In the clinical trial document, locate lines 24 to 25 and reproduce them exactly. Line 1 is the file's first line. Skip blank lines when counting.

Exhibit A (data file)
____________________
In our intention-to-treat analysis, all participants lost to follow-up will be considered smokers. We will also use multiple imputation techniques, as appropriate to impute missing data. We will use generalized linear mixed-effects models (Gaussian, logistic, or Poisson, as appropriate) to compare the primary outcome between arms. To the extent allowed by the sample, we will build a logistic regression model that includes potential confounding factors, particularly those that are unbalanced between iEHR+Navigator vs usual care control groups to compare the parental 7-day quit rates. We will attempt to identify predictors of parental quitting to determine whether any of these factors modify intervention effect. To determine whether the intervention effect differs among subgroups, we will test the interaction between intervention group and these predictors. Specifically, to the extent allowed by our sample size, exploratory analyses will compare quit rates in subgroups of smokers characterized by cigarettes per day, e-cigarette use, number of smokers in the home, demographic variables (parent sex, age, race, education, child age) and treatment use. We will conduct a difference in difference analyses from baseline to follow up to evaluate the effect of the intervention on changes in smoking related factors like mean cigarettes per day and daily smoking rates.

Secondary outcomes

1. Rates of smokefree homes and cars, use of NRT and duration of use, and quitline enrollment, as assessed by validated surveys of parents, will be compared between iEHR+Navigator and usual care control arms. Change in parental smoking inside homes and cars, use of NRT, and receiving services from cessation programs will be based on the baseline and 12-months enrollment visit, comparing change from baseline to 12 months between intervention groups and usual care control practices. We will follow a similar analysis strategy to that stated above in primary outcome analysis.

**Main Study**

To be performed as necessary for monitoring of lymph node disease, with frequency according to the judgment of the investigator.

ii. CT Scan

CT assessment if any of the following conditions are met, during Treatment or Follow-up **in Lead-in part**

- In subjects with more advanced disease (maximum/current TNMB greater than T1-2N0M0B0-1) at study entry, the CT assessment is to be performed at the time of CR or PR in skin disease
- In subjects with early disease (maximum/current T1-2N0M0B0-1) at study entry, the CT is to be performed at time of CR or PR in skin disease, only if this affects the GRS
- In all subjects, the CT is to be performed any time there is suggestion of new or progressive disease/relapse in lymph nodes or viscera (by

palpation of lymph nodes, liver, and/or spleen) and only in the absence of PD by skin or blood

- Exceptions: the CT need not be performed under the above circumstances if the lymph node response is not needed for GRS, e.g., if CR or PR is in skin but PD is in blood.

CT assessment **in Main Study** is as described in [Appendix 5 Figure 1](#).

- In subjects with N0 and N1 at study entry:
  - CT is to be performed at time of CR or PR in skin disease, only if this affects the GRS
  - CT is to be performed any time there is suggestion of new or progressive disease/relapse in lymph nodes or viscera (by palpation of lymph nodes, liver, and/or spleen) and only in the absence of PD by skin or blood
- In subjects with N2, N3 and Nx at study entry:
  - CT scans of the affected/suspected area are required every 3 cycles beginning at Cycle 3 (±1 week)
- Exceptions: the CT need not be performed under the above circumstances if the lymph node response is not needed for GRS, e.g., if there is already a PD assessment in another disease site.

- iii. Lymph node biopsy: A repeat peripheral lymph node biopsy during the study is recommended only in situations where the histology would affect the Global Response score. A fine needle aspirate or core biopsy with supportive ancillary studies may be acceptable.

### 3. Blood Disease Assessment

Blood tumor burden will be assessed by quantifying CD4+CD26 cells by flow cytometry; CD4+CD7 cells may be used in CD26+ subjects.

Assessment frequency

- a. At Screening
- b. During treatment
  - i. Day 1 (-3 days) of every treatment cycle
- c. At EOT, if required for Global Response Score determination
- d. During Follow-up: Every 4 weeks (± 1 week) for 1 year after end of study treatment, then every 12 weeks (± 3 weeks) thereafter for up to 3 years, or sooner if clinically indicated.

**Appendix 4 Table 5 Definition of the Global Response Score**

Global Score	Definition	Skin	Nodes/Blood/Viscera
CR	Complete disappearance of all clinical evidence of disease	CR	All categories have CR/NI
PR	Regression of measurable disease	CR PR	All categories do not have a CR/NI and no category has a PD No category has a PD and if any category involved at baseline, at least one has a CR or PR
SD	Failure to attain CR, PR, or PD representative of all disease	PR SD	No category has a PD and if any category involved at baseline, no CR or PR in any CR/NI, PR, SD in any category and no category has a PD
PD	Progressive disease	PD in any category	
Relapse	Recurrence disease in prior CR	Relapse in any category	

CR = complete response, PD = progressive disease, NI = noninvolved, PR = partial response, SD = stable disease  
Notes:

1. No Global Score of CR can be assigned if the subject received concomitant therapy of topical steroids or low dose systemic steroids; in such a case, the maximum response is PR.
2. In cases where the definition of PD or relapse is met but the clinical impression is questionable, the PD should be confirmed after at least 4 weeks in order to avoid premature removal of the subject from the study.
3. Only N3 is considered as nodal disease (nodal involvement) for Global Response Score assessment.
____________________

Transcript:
- a. At Screening
- b. During treatment